Buffalo, New York

Buffalo is the second-largest city in the U.S. state of New York and the seat of Erie County. It is located at the eastern end of Lake Erie, adjacent to the Canadian border with Southern Ontario, and is at the head of the Niagara River. With a population of 278,348, according to the 2020 census, Buffalo is the 76th-largest city in the United States.[4] The city and nearby Niagara Falls share the two-county Buffalo–Niagara Falls Metropolitan Statistical Area (MSA). The MSA had an estimated population of 1.1 million in 2020, making it the 49th largest MSA in the United States. The Western New York region containing Buffalo is the largest population and economic center between Boston, Massachusetts and Cleveland, Ohio.

Buffalo, New York
City of Buffalo
Nicknames: 
Queen City, City of Good Neighbors, City of No Illusions, Nickel City, Queen City of the Lakes, City of Light, City of Trees[1]
Interactive maps of Buffalo
Coordinates: 42°54′17″N 78°50′58″W
Country United States
State New York
RegionWestern New York
MetroBuffalo–Niagara Falls
CountyErie
First settled (village)1789
Founded1801
Incorporated (city)1832
Government
  TypeStrong mayor-council
  BodyBuffalo Common Council
  MayorByron Brown (D)
Area
  City52.48 sq mi (135.92 km2)
  Land40.38 sq mi (104.58 km2)
  Water12.10 sq mi (31.34 km2)
Elevation600 ft (200 m)
Population
  City278,349
  RankUS: 76th NY: 2nd
  Density6,322.35/sq mi (2,441.10/km2)
  Urban
935,906 (US: 46th)
  Metro
1,125,637 (US: 49th)[5]
  CSA
1,201,500 (US: 48th)
DemonymsBuffalonian
Time zoneUTC−05:00 (EST)
  Summer (DST)UTC−04:00 (EDT)
ZIP code
142XX
Area code(s)716
FIPS code36-11000
GNIS feature ID0973345[3]
Websitewww.buffalony.gov

Before French exploration, the region was inhabited by nomadic Paleo-Indians, and later, the Neutral, Erie, and Iroquois nations. In the 18th century, Iroquois land surrounding Buffalo Creek was ceded through the Holland Land Purchase, and a small village was established at its headwaters. Buffalo was selected as the terminus of the Erie Canal in 1825 after improving its harbor, which led to its incorporation in 1832. The canal stimulated its growth as the primary inland port between the Great Lakes and the Atlantic Ocean. Transshipment made Buffalo the world's largest grain port. After railroads superseded the canal's importance, the city became the largest railway hub after Chicago. Buffalo transitioned to manufacturing during the mid-19th century, later dominated by steel production. Deindustrialization and the opening of the St. Lawrence Seaway saw the city's economy decline, diversifying to service industries such as health care, retail, tourism, logistics, and education while retaining some manufacturing. The gross domestic product of the Buffalo–Niagara Falls MSA was $53 billion in 2019.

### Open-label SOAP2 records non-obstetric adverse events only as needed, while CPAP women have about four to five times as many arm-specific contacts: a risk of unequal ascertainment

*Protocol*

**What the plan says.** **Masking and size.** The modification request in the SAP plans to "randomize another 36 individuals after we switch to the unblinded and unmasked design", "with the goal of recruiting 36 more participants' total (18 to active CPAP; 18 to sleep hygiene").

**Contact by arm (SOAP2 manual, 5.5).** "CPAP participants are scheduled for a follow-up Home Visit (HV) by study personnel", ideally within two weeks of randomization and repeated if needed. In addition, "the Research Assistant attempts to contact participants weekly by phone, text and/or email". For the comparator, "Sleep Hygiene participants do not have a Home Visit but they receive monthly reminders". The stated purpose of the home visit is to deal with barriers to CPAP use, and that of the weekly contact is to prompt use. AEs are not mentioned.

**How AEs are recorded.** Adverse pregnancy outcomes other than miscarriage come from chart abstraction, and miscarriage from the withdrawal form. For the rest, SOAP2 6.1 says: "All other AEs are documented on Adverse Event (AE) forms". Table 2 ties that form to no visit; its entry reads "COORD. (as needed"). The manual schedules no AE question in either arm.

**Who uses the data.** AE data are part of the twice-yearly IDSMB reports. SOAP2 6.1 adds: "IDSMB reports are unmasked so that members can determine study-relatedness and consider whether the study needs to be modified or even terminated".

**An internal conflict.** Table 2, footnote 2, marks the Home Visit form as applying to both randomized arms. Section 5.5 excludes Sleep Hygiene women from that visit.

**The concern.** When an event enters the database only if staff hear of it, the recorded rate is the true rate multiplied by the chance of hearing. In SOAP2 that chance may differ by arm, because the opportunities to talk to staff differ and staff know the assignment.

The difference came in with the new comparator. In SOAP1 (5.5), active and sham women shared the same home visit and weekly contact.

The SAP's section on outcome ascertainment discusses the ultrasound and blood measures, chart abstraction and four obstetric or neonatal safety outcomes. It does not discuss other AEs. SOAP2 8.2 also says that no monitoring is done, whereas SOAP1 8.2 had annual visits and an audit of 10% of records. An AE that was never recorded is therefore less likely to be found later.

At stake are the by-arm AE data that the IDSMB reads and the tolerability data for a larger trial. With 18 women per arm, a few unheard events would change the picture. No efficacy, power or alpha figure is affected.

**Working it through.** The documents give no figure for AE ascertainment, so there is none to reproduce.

The city's cultural icons include the oldest urban parks system in the United States, the Albright–Knox Art Gallery, the Buffalo Philharmonic Orchestra, Shea's Performing Arts Center, the Buffalo Museum of Science, and several annual festivals. Its educational institutions include the University at Buffalo, Buffalo State College, Canisius College, D'Youville College and Medaille College. Buffalo is also known for its winter weather, Buffalo wings, and two major-league sports teams: the National Football League's Buffalo Bills and the National Hockey League's Buffalo Sabres.